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Pound-to-Euro Exchange Rate Finds Support on Heightened Political Uncertainty in Italy

Conte

Above: Italian Prime Minister Giuseppe Conte, his administration is on the verge of collapse. © Pound Sterling Live. Still courtesy of Euro News

Pound Sterling bounced higher against the Euro at the start of the new week having recovered from the 10-year lows recorded in the late hours of the previous Friday, with the Pound-to-Euro exchange rate moving higher in response to signs of growing political instability in Italy.

The exchange rate - under heavy and sustained selling pressure since May - recovered from multi-year lows at 1.0638 to trade at 1.0779 at the time of writing on Tuesday, amidst signs the Italian governing coalition is unlikely to see out 2019.

Senate leaders met Monday to discuss a no-confidence vote in the 5-Star-League coalition government headed by Guiseppe Conte after Matteo Salvini’s League party withdrew support for the coalition in an attempt to capitalise on increasing popularity in the polls.

The meeting failed to deliver agreement and as a result the entire senate has been called back from their summer holidays to set a date to debate a motion of no-confidence in the government.

Salvini and right-wing allies are said to want a no-confidence vote this week, but factions within M5S and the opposition Democratic Party (PD) are attempting to scupper a push for immediate elections knowing that the League could seize power.

Salvini, who is deputy prime minister and interior minister, has also threatened to withdraw his seven government ministers in order to topple an administration that he says is no longer viable.

"Political uncertainty in Italy is weighing on the Euro," says Georgette Boele, Senior FX Strategist at ABN Amro. "Investors will probably continue to focus again on developments in Italy (upcoming new election) and this could result in investors shying away from the Euro."

Pound to Euro recovers from 10-year lows

Above: Sterling recovered from 10-year lows against the Euro.

Salvini's League party has been in government with the Five Star Movement for the past 14 months, but relations between the parties have turned sour. The government is headed by an independent prime minister, Giuseppe Conte.

However, Salvini might yet not get his way: ex-PD leader Matteo Renzi has returned to the political arena with a call to stop Salvini's "crazy" push for elections by proposing an "institutional" government backed by parliament.

"The Euro slipped, stalked by rising political risk in Italy, home to the bloc’s third-biggest economy. Political differences in Rome have markets on edge over whether leaders will aim to bridge them by holding early elections," says Joe Manimbo, a foreign exchange analyst with Western Union.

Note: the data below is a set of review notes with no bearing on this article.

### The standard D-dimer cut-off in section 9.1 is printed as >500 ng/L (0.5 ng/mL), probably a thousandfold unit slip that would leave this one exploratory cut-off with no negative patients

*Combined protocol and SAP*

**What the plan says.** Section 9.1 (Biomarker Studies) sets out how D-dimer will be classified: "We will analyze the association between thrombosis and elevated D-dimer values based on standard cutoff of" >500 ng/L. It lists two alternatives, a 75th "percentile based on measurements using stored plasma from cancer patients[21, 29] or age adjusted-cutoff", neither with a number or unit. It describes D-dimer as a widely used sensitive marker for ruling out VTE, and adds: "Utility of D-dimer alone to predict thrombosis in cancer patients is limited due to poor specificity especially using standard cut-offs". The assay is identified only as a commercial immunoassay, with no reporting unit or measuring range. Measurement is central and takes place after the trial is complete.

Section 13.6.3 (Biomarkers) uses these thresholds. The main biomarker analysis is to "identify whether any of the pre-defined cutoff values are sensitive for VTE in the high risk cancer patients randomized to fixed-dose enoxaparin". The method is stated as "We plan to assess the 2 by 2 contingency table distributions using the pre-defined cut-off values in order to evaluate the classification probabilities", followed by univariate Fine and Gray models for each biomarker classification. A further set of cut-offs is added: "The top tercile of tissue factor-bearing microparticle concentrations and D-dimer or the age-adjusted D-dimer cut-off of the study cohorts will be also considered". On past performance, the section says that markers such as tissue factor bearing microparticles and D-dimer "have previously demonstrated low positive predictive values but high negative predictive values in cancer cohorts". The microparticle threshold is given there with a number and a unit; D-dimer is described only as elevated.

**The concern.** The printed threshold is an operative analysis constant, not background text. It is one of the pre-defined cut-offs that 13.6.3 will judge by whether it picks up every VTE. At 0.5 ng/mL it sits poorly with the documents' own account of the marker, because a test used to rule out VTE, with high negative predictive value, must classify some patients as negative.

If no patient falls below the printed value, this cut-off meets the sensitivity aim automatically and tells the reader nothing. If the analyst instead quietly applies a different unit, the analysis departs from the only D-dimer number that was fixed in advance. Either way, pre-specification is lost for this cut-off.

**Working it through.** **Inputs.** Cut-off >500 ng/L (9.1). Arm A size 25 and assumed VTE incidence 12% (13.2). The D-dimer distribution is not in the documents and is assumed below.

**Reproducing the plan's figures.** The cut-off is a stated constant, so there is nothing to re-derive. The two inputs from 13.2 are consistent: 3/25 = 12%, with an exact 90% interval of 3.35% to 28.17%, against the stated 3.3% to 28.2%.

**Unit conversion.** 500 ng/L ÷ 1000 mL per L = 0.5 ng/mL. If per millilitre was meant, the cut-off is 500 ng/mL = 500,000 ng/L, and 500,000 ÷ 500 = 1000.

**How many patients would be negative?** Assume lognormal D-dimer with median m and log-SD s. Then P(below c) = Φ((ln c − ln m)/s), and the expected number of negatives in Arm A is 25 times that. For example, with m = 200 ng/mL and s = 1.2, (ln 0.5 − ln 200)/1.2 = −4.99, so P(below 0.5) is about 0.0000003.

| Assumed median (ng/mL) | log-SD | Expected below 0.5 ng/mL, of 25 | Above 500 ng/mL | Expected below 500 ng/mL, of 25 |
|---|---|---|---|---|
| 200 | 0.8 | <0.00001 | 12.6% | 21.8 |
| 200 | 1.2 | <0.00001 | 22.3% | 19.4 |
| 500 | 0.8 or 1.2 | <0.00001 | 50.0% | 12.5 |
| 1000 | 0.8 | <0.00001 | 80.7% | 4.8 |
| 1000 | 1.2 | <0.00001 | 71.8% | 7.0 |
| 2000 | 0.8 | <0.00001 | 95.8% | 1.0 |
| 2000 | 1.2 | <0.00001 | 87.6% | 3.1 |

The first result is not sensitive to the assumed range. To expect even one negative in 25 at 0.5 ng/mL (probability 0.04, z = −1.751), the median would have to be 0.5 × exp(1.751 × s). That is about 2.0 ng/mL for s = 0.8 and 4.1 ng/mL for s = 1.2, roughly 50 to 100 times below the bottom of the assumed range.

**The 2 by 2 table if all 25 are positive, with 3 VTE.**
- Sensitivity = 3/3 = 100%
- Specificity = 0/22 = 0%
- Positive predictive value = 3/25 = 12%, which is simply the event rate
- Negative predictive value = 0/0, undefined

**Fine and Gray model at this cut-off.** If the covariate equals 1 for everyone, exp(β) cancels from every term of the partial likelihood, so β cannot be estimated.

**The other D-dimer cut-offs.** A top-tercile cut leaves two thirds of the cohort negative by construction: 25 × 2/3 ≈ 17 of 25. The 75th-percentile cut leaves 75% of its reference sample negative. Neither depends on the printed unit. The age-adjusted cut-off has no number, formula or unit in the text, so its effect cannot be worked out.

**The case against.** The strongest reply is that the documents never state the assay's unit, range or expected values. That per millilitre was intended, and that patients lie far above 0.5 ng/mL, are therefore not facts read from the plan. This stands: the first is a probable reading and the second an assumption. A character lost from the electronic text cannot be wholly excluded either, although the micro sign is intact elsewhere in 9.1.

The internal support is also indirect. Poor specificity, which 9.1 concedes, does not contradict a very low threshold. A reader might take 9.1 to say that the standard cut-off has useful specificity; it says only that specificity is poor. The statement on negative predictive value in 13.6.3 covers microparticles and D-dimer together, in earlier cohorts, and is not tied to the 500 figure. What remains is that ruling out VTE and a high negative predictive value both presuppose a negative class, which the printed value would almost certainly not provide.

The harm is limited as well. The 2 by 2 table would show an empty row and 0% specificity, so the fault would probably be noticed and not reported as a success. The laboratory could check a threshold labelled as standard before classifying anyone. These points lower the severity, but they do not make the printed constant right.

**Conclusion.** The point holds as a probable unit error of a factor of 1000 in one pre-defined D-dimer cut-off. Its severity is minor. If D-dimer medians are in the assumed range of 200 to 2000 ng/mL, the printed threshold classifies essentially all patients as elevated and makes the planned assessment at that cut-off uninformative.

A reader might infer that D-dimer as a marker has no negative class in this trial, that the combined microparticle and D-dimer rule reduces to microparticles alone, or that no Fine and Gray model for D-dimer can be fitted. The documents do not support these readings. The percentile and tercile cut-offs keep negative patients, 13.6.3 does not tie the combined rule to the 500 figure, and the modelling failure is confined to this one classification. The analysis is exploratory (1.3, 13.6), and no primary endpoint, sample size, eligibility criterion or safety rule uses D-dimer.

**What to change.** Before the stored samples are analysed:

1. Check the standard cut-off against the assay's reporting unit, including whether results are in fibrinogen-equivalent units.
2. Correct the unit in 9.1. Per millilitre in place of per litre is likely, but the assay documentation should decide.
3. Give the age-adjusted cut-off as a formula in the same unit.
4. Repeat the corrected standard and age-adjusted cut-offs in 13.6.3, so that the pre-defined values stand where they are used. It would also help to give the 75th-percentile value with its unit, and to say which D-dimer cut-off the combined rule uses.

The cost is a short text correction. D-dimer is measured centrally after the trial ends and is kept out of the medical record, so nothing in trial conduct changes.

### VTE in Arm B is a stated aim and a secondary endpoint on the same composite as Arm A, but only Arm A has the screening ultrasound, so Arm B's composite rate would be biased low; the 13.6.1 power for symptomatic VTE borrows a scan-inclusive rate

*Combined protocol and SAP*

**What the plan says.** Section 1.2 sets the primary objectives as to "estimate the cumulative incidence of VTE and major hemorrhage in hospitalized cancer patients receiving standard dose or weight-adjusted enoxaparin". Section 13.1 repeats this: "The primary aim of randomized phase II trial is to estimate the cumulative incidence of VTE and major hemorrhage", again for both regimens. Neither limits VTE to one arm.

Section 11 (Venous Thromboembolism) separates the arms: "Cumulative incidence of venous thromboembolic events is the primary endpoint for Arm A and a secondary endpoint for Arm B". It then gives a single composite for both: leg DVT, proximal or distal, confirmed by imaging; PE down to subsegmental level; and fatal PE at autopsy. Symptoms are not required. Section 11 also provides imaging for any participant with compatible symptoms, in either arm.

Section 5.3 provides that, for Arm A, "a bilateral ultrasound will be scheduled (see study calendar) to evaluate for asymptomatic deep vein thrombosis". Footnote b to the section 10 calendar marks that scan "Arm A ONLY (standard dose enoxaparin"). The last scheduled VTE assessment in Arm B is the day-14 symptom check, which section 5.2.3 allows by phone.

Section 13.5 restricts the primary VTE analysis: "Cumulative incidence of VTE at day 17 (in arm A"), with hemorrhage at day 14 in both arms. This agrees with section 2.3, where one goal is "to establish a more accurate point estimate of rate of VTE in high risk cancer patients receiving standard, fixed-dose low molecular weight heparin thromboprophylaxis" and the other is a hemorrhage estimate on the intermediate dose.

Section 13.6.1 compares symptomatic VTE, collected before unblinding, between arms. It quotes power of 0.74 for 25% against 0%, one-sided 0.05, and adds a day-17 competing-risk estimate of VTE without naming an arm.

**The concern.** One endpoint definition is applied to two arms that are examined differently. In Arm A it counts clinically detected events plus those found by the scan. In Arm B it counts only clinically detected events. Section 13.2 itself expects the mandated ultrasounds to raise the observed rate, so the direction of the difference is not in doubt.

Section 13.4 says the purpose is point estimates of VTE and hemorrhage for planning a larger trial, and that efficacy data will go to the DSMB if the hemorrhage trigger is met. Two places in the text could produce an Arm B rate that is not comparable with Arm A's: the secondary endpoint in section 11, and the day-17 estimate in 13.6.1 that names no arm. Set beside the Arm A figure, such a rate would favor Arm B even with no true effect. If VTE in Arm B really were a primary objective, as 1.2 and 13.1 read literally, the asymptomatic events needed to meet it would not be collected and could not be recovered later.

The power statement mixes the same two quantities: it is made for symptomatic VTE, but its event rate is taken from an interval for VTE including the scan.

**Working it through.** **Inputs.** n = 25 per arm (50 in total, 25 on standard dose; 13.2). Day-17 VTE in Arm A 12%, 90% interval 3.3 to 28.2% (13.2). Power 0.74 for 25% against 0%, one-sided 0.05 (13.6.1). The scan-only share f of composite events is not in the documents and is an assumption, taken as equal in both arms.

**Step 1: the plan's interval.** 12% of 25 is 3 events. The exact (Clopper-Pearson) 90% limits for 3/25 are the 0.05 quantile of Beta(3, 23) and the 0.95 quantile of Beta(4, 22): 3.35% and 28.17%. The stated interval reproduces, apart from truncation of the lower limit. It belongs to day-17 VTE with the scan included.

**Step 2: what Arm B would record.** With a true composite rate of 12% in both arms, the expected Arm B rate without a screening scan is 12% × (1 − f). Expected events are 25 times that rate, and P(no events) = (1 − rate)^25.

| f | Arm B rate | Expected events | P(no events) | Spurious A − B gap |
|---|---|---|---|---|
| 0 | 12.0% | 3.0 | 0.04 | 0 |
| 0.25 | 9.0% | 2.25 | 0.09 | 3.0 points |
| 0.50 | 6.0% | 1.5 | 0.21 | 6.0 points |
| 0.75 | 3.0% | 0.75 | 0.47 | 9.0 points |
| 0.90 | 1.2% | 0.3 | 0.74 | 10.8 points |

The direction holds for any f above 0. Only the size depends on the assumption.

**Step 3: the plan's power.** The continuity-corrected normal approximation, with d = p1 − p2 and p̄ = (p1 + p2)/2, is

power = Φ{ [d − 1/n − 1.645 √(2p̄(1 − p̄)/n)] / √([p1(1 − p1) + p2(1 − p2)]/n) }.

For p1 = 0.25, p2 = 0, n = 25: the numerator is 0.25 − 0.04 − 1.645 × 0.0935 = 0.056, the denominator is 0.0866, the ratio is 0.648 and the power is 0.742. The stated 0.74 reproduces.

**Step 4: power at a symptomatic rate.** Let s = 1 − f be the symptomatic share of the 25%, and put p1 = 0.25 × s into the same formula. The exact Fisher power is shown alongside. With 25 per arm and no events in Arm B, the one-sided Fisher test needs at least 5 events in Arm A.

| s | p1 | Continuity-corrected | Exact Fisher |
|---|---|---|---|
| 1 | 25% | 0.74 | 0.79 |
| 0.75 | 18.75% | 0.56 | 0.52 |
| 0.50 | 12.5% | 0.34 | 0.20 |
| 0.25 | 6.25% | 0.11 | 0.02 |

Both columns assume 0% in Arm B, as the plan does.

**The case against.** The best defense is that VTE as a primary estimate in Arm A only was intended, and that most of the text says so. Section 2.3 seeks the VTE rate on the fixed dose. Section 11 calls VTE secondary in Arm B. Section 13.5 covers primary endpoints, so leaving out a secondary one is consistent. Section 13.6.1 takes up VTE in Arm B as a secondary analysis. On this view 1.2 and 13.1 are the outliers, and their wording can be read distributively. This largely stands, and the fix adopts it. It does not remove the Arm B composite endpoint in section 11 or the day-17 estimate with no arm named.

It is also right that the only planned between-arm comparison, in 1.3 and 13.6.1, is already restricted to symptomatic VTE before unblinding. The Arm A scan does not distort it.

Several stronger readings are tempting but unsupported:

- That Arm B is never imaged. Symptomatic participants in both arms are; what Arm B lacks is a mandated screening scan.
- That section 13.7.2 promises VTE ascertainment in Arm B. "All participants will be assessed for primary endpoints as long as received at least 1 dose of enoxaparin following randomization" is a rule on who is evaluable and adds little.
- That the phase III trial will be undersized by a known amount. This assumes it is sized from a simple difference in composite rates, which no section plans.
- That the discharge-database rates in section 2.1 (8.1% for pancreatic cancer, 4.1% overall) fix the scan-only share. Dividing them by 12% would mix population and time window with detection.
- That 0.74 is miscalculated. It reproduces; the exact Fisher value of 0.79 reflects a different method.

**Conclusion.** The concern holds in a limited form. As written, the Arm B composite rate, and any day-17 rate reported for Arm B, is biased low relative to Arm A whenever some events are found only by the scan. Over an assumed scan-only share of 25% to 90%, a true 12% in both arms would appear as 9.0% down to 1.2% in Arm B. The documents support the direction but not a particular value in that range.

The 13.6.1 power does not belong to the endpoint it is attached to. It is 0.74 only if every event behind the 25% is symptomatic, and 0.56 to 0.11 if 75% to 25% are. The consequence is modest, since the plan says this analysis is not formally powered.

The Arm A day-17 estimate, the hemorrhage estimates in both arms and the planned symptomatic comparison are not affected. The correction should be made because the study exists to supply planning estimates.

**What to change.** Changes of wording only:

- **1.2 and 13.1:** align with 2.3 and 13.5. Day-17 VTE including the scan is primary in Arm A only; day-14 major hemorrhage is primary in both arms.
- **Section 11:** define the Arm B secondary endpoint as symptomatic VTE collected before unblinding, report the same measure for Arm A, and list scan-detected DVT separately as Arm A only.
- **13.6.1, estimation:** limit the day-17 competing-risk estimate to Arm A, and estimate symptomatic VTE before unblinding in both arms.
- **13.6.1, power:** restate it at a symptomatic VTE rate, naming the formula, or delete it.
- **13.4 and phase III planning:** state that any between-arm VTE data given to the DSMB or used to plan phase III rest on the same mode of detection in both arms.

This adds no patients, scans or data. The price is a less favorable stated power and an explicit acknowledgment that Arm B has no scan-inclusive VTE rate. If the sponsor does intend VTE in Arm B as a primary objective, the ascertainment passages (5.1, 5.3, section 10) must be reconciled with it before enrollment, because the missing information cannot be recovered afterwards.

"Recent events make it highly unlikely, in our view, the Italian government will survive the vote. Having called the vote, Lega will almost certainly vote against its own government, and we see little reason why opposition parties might come to its rescue. So, in all likelihood, next week will mark the end of the Lega-Five Star Movement (5SM) coalition government," says Fabio Balboni, Senior Economist with HSBC Bank in London.

After a no-confidence vote, the Italian President Sergio Mattarella will consult with party leaders and the various parliamentary blocs to establish whether an alternative administration can be created. 

However, HSBC's research on the parliamentary arithmetic suggests the only other viable majority seems to be a coalition between 5SM and centre-left Partito Democratico (PD).

However, PD's leader Nicola Zingaretti has explicitly ruled out this option and if no other 'political' government is possible, the president will have two options: dissolve parliament or push for an
'institutional' government to take over until the end of the year.

"All in all, it is a close call whether Italy will end up having fresh elections or a technocratic government, in place at least until the beginning of next year," says Balboni.

From a markets perspective, Balboni suggests investors would prefer a technocratic government being installed near-term, as it might go some way in mitigating the risks associated with a right-wing Eurosceptic party taking absolute power.

Paul Spirgel, an options analyst at Thomson Reuters says the recovery in the GBP/EUR exchange rate on the back of Italian political jitters is helping other Sterling-based exchange rates, such as GBP/USD.

Despite the recovery in Sterling, most analysts suggest any strength will likely be short-lived in nature, as the dominant narrative surrounding a 'no deal' Brexit is likely to reassert itself.

"It's a familiar pattern for Sterling: Beset by Brexit fears, markets nevertheless become transfixed by external events, this time high anxiety over Italian political uncertainty," says Spirgel. "But it's unlikely to last with a Brexit deadline of Oct. 31 and a UK prime minister set on taking the UK out – with or without a deal to smooth the transition."

Spirgel says Johnson's determination to guide Britain out of the EU, deal or no deal, "will remain a cloud over Sterling and the UK political. Sterling bulls will run into considerable technical hurdles".

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